"Australia's productivity gap wider in 2010: report", 23 Feb 2010

"Jobs and debt for everyone", Alan Kohler, 24 Feb 2010

"Time to halt the productivity slide", Robert Gottliebsen, 23 Feb 2010

"Three Kinds of Productivity", Robert Gottliebsen, 3 Feb 2009


DCITA (now DBCDE), "Forecasting productivity growth: 2004 to 2024", Mar 2006

There is a broad consensus emerging in the economic literature that ICT has been a major driver of productivity growth in developed countries in the last couple of decades. Recent overseas economic studies that highlight the central importance of ICT in driving productivity growth include David (2000), Schreyer (2000), Stiroh (2001), Colecchia and Schreyer (2001), Jorgenson et al (2002), Oliner and Sichel (2002), Bassanini and Scarpetti (2002), Gordon (2003), Inklaar et al (2003) and OECD (2004a).

Australian macro-productivity studies that point to the same conclusion include DeLong (2000), the Ovum Report (2002), Diewert and Lawrence (2005a and 2005b), NOIE (2004) and DCITA (2005a and 2005b). Parham (2004a) agrees that ICT had a major influence on productivity growth but places greater emphasis on micro-economic reform. Parham (2004b) recognises more clearly the importance of ICT but adopts a ‘semi-sceptical’ position.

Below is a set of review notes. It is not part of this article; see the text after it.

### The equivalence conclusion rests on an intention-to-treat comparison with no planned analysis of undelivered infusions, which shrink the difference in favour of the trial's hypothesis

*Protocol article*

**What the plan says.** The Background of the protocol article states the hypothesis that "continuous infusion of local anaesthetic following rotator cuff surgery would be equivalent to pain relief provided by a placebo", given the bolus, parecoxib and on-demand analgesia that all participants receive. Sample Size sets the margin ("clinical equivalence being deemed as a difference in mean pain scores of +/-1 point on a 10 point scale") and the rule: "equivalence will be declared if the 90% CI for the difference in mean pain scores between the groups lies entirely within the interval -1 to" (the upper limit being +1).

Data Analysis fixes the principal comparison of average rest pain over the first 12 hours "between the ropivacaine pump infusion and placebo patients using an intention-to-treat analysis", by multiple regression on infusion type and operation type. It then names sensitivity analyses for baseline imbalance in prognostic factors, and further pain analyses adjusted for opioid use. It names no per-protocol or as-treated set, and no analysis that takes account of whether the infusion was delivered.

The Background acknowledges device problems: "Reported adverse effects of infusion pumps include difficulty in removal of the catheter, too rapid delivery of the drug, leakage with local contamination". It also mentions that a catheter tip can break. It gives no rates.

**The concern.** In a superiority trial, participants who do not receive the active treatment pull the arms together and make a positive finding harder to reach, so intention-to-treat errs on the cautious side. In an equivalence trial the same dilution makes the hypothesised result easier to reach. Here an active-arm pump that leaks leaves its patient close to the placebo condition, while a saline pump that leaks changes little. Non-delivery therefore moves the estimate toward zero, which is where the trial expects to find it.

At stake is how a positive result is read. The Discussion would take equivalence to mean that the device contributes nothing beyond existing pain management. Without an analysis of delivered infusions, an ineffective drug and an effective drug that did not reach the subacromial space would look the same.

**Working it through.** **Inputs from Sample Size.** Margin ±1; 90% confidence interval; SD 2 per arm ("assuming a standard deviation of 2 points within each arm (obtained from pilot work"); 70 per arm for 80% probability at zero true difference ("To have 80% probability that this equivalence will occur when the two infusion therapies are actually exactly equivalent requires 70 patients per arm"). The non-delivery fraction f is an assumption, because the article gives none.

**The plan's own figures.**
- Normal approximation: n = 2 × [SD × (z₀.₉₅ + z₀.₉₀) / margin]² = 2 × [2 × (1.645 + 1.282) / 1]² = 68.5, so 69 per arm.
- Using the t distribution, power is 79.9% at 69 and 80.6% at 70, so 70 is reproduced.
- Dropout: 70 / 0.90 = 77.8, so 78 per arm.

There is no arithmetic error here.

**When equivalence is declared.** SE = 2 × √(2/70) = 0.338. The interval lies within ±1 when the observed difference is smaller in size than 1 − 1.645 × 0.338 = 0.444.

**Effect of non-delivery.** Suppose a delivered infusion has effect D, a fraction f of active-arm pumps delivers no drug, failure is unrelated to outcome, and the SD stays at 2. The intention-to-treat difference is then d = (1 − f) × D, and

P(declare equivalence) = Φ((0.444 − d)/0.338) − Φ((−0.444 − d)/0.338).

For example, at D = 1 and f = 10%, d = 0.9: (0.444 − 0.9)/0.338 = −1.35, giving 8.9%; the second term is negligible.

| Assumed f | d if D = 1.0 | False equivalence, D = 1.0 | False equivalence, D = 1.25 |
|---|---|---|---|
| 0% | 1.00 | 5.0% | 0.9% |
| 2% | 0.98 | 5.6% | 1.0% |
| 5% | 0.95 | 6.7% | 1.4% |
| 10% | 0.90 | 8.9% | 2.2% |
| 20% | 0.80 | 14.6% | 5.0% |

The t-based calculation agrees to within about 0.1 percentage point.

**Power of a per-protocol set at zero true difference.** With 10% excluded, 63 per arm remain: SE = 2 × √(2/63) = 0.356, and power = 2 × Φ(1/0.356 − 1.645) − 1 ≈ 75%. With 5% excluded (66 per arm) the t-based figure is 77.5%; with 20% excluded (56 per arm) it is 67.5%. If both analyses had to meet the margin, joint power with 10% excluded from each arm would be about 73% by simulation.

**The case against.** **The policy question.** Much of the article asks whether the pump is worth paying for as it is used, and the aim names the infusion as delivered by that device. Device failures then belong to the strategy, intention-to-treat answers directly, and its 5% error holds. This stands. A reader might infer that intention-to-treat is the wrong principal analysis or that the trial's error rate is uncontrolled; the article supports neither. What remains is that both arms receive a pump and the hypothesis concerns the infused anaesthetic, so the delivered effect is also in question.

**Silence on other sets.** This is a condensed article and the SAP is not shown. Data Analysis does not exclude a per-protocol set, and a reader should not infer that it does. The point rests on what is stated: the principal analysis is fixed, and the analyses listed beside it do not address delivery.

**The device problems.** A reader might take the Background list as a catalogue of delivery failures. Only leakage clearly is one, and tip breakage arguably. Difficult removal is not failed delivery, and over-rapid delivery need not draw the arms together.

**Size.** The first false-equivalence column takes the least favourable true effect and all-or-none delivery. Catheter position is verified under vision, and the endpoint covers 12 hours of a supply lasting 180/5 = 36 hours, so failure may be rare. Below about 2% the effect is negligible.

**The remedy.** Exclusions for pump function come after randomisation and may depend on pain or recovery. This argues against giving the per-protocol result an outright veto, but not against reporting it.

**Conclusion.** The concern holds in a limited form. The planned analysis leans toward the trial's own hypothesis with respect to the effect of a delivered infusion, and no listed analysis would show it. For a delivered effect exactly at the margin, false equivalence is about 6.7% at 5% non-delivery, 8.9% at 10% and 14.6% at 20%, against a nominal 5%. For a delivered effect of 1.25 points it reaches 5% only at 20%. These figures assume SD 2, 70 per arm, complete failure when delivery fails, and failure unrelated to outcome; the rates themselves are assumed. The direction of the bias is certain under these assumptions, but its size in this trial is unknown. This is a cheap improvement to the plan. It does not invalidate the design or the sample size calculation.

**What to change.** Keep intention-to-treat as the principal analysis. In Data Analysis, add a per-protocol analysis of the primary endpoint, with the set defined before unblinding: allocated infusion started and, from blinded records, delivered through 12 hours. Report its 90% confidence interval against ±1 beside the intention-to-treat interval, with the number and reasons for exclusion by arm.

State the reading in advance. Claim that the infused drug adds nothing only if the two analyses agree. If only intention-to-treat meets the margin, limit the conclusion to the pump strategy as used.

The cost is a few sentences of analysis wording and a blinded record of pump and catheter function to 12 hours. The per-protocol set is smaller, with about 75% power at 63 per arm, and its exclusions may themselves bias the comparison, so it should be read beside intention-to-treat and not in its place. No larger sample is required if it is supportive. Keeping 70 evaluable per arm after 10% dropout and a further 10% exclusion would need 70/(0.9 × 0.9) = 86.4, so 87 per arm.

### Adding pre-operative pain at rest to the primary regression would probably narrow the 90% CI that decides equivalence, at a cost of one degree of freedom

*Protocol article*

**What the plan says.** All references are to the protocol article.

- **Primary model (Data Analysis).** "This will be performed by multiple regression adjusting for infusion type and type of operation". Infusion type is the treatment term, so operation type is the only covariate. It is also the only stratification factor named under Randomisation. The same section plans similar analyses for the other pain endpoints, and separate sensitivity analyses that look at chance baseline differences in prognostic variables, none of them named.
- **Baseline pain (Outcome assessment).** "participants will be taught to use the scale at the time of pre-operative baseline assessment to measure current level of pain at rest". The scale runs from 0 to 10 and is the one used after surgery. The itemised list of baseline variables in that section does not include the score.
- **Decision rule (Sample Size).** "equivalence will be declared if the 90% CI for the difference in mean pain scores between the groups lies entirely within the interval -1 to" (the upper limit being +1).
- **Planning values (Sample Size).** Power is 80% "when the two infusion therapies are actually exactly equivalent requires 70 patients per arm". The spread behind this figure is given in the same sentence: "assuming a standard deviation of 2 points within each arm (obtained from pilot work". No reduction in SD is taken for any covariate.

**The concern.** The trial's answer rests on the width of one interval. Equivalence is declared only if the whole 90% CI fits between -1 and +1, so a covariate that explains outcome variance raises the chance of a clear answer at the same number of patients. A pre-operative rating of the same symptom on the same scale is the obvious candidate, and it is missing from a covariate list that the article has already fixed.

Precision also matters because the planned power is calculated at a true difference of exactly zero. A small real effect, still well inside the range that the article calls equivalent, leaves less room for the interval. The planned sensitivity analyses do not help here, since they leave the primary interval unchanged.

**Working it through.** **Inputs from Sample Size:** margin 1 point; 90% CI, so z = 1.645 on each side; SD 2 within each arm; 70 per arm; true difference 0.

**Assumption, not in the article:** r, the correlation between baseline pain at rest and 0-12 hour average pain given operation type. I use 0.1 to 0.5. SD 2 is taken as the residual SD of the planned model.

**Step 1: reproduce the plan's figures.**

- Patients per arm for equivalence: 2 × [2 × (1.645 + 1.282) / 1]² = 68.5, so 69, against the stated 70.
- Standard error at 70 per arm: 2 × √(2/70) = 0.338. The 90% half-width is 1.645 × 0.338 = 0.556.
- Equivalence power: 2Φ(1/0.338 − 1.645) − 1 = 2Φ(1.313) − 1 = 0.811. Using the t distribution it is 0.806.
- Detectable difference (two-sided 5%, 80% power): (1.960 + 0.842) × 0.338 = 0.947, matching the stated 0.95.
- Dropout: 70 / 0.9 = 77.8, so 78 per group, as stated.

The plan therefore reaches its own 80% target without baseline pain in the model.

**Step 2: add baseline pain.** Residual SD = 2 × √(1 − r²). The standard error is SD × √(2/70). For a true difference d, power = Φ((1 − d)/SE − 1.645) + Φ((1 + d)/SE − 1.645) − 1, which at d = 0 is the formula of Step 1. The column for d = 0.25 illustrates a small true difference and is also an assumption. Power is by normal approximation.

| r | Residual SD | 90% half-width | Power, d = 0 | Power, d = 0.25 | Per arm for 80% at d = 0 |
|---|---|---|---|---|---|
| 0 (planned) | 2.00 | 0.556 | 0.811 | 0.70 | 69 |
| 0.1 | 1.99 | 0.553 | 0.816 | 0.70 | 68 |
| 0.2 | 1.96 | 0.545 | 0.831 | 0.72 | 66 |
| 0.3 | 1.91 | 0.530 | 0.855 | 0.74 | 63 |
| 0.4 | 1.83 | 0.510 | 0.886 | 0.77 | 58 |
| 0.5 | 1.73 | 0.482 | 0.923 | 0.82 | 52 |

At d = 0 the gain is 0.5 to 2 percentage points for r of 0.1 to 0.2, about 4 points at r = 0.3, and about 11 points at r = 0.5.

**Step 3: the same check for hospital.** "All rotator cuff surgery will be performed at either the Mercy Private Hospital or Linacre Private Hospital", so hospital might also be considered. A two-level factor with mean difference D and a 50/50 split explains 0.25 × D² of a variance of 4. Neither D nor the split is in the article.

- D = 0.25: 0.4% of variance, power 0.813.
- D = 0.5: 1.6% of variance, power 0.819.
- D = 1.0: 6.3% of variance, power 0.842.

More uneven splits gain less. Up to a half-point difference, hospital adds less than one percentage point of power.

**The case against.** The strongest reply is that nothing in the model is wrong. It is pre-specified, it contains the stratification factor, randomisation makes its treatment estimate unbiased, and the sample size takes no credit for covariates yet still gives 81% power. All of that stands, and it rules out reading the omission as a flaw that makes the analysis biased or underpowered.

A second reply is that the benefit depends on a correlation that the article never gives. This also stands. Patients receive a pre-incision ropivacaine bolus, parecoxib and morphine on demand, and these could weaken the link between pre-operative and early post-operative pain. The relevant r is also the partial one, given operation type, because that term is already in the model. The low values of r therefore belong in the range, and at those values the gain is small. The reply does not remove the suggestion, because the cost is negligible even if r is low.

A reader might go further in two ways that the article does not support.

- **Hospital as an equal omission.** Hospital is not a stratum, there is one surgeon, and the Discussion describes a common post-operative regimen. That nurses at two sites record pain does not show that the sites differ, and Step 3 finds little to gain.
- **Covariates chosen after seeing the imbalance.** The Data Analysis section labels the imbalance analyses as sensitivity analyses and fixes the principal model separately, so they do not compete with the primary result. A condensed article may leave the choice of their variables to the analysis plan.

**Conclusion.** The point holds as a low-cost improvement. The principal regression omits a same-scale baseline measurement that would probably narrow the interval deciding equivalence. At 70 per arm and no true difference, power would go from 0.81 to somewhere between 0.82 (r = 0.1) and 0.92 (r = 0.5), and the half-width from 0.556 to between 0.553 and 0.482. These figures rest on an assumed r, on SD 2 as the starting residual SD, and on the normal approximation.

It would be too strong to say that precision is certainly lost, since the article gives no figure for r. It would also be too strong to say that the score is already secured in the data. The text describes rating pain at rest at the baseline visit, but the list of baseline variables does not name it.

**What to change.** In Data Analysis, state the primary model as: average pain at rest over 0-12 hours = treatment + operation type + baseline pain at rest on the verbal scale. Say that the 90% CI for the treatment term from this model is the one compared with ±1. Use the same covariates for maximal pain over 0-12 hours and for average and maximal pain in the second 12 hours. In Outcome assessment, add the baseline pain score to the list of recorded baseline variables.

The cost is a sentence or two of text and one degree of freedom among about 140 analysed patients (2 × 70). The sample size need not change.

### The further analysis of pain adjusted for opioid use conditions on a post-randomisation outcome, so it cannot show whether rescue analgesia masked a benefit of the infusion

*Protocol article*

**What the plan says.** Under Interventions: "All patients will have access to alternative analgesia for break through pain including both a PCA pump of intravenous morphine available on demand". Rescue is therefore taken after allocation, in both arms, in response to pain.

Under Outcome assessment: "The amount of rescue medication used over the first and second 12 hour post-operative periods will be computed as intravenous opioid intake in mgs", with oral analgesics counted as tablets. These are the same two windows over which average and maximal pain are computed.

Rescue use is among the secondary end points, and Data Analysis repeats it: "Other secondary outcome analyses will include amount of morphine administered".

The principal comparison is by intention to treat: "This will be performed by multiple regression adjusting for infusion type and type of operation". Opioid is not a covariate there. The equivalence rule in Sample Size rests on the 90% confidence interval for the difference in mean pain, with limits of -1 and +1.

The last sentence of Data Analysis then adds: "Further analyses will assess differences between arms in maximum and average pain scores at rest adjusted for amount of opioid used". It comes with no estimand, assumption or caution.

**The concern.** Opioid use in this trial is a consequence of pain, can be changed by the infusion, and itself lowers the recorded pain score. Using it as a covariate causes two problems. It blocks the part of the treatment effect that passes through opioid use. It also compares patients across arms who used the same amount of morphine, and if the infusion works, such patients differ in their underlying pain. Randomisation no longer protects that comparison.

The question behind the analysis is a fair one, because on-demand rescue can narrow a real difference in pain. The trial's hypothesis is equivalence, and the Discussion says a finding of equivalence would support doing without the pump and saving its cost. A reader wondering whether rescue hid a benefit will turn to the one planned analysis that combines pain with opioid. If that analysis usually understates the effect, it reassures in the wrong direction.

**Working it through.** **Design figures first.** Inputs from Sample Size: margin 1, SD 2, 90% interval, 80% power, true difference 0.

Judging by recent technological futures studies, ICT will remain a major driver of productivity growth in advanced industrialised countries in the next two decades. An important contribution of ICT to productivity growth will be in improving automation in virtually all areas of the economy including offices, factories, shops, warehouses, schools, hospitals, farms and mines and in facilitating information search and flow.

"ICT Use and Productivity: A Synthesis from Studies of Australian Firms", Productivity Commission Research Paper, 2004.